Something for Bill James to look at. I am just pointing out some things. I think Ruth is far and away the #1 (since he was also a pitcher....that's kind of an argument ender, imo) but I feel like because of steroids it gets downplayed exactly how scary-good Bonds was for about 2.5 years. When it is a surprise when a guy makes an out, that is pretty amazing.
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#33 Mercury69

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Posted 07 September 2010 - 11:04 AM

Kind of got off-topic, in a worthwhile way, but here's what I was going to say:Montreal Expos fans: I know the franchise moved to DC back in 2005, but Expos fans were often the most apathetic bunch of bandwagoneering assholes ever. I remeber the Expos going on a West coast raod trip and winning 12 of 15 or something like that, which put them back into a pennant race. Fans came out 30K strong for maybe two or three games and then it dwindled back to the usual 12-14K. Pathetic...Their front office was a bunch of fukkos, too, which didn't help.On a related note, The Expos hold the record for the earliest no-hitter by a franchise. Bill Stoneman tossed one against the Phillies 10 days into the Expos first season.
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#34 king_tanner

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Posted 07 September 2010 - 08:57 PM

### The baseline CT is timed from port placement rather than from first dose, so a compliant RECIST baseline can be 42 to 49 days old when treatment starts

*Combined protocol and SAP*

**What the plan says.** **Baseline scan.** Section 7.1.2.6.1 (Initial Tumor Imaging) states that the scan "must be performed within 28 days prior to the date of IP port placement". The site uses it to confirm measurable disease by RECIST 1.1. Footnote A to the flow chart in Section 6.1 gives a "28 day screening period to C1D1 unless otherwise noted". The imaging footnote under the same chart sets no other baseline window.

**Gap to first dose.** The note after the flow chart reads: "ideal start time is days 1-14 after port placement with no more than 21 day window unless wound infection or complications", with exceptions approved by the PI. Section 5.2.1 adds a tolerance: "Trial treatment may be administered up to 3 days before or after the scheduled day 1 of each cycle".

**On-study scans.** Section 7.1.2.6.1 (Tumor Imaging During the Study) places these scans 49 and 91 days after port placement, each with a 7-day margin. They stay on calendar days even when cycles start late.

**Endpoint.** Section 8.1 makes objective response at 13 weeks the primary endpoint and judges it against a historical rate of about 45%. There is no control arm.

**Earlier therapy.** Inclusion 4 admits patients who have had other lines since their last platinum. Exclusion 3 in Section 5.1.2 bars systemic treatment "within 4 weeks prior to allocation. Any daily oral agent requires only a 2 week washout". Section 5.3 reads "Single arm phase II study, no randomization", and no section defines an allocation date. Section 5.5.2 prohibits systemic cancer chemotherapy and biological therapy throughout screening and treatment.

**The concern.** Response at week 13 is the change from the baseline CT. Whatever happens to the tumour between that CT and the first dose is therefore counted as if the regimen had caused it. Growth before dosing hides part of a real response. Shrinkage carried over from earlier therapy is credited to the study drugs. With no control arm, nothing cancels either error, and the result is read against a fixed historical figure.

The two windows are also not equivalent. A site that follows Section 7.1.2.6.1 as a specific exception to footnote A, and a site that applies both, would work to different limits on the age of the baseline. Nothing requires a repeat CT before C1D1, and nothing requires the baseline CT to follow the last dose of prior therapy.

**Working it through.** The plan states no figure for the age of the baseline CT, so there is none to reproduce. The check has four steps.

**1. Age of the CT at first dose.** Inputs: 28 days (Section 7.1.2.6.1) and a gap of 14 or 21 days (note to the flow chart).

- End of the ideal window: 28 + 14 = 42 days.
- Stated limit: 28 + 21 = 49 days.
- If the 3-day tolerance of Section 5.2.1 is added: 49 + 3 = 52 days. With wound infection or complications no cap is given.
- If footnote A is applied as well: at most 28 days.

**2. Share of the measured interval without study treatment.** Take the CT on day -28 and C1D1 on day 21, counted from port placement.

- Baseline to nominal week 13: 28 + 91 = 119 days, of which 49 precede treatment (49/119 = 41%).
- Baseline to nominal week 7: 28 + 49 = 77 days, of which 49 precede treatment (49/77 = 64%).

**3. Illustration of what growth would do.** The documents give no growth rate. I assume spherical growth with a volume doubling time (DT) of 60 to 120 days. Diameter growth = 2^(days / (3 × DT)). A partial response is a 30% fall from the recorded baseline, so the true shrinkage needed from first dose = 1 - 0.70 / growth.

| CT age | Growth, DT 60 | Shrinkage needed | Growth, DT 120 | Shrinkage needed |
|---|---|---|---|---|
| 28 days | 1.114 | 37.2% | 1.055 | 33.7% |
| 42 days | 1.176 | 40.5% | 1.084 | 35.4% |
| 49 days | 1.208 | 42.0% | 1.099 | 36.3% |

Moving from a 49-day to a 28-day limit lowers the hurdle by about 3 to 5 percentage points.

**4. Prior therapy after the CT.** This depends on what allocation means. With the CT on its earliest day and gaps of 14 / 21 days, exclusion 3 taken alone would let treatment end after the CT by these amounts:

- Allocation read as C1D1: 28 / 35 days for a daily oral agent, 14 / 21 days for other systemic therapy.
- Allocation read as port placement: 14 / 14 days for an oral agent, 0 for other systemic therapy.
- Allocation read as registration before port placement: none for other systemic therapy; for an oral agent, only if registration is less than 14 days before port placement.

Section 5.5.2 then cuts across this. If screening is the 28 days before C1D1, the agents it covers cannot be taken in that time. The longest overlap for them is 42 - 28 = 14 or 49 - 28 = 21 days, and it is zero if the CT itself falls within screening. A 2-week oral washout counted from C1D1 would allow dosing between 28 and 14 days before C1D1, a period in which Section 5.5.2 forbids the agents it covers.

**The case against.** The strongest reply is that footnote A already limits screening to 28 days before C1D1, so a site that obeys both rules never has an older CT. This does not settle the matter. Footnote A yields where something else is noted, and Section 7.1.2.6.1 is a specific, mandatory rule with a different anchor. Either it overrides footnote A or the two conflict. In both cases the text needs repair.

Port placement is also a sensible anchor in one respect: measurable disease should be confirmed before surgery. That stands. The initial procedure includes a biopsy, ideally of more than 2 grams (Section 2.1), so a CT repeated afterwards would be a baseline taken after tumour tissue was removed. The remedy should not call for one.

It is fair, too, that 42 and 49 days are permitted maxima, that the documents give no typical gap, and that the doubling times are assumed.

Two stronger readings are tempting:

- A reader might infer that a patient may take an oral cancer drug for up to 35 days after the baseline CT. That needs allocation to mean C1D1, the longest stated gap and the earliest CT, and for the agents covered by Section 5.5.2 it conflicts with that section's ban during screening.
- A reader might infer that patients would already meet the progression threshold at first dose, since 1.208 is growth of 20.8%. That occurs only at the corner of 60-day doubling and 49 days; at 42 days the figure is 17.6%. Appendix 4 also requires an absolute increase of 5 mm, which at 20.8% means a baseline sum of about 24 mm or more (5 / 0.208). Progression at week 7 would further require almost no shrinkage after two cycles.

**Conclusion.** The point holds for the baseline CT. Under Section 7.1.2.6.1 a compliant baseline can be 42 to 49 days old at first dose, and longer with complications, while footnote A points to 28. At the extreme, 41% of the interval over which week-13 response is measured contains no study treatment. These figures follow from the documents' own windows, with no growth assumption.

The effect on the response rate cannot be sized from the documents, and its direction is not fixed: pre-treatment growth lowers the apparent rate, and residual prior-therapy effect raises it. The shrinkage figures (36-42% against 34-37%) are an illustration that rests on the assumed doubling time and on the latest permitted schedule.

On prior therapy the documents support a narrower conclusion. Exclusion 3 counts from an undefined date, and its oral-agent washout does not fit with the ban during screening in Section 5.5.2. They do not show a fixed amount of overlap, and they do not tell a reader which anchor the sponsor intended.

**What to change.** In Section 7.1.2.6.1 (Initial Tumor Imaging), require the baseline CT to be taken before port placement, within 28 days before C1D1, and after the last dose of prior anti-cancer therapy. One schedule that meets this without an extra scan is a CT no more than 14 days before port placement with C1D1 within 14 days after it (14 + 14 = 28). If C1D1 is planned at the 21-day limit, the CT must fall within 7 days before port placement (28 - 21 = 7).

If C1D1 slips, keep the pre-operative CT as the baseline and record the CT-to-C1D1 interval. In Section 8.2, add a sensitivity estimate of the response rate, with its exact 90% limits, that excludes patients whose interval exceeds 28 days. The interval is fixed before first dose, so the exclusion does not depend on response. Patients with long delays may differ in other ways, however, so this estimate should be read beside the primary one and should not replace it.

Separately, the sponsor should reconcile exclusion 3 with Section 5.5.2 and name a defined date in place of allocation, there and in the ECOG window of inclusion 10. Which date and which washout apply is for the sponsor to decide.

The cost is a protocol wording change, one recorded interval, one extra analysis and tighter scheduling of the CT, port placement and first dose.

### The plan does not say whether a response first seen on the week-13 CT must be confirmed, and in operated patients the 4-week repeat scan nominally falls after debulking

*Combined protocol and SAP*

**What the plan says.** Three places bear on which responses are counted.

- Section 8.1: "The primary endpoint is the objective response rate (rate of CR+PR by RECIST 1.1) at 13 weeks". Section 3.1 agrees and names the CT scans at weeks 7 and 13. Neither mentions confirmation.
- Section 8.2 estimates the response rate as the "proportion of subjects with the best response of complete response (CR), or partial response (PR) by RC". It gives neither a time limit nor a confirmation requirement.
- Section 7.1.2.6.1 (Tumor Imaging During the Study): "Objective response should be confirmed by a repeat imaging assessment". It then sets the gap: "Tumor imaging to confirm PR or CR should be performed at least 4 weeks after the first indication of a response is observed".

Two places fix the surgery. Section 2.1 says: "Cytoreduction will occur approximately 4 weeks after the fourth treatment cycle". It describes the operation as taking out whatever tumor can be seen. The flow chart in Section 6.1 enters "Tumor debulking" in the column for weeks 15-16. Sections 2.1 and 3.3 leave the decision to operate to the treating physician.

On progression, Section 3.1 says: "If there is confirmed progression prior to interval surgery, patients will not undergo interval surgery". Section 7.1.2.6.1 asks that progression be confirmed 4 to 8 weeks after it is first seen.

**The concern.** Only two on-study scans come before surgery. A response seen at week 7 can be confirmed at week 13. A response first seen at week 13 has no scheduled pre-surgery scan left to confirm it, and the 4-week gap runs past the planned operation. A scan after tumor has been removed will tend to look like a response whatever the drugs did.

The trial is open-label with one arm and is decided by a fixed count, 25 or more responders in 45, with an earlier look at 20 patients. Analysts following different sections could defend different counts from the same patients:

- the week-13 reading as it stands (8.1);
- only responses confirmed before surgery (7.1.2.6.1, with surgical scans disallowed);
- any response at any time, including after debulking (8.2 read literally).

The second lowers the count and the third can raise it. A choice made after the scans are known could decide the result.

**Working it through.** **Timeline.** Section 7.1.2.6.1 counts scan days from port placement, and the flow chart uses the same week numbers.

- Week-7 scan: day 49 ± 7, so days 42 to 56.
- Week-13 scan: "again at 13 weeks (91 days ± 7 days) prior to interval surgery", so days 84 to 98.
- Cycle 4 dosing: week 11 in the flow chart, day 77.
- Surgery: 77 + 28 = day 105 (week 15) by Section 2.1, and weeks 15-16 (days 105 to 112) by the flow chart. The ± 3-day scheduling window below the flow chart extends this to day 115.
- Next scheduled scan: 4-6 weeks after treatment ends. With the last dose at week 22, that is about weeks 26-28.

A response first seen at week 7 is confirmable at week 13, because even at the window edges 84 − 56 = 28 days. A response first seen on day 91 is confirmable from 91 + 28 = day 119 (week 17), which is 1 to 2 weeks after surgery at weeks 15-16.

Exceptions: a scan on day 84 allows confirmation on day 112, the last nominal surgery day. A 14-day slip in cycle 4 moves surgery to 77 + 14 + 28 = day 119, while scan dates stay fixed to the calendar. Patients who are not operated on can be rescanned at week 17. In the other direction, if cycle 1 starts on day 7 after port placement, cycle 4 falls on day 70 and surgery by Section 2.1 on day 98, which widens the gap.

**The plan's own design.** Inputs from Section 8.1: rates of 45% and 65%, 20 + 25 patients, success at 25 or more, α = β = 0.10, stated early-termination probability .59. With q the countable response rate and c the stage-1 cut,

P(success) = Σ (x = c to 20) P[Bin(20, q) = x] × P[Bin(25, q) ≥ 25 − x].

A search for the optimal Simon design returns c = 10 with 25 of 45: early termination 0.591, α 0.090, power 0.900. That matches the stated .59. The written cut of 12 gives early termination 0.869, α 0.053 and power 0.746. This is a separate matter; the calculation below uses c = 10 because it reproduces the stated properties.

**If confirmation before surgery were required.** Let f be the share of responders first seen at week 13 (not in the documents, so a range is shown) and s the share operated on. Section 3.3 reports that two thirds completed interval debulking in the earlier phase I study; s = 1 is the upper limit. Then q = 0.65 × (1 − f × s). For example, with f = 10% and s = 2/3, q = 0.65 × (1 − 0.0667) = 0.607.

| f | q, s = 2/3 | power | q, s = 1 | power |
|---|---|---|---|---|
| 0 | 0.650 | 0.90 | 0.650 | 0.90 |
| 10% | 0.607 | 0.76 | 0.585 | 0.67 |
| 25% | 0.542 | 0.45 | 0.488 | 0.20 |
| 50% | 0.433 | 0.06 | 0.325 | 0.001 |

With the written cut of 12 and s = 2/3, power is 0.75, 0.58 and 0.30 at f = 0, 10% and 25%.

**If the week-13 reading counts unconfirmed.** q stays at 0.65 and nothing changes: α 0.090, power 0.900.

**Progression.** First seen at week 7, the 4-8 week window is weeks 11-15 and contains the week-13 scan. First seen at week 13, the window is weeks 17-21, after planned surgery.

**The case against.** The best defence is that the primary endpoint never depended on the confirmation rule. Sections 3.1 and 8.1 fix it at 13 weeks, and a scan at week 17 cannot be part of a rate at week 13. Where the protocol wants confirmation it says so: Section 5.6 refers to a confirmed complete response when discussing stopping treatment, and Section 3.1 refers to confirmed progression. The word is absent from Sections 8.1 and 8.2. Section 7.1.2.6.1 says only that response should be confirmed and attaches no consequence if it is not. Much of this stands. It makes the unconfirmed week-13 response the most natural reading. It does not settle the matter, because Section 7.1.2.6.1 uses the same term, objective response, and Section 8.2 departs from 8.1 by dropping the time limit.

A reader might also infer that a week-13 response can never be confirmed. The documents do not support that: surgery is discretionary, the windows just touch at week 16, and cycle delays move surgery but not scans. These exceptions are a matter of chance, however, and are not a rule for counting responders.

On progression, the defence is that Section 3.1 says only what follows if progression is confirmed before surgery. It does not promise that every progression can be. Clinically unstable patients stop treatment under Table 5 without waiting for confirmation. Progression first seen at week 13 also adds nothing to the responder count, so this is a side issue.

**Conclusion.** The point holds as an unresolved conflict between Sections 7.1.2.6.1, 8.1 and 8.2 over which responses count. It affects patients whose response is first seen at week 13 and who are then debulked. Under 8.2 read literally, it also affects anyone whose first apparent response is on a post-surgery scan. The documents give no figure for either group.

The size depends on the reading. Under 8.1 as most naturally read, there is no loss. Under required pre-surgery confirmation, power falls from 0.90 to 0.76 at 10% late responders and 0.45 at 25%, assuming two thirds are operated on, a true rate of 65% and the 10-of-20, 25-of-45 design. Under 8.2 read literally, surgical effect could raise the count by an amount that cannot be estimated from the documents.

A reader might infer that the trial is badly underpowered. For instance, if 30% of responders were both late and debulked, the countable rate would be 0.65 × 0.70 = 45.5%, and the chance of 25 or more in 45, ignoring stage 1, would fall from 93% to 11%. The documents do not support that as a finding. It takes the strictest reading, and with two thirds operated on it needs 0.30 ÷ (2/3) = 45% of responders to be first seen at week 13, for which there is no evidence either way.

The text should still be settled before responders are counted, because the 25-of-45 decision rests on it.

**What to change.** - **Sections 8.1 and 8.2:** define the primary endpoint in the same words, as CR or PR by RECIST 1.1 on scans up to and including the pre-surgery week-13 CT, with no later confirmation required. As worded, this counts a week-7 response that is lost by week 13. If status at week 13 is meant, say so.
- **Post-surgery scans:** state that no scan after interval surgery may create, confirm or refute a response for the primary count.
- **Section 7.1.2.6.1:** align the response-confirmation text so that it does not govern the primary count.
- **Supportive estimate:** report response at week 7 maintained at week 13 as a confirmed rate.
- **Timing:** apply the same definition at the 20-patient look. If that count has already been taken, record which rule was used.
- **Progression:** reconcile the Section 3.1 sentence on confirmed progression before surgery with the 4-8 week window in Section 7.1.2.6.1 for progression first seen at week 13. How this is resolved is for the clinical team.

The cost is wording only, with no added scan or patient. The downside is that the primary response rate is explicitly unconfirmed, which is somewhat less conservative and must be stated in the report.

View PostJoeyJoJo, on Tuesday, September 7th, 2010, 10:49 AM, said:

By the way, I've always been a huge Barry Bonds supporter.
Really? Why? Unless if you are a Giants fan.Aside from all the steroid stuff, the guy is like the biggest dick ever.
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#35 JoeyJoJo

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Posted 08 September 2010 - 07:42 AM

View Postking_tanner, on Tuesday, September 7th, 2010, 9:57 PM, said:

Really? Why? Unless if you are a Giants fan.Aside from all the steroid stuff, the guy is like the biggest dick ever.
I'm actually a Dodgers fan, but I just really don't care what people are like off the field. What I meant by supporter is that I was able to recognize that he was a top 3 player of all-time and was completely awed by his performance.
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#36 GeneralGeeWhiz

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Posted 08 September 2010 - 01:16 PM

View Postking_tanner, on Tuesday, September 7th, 2010, 9:57 PM, said: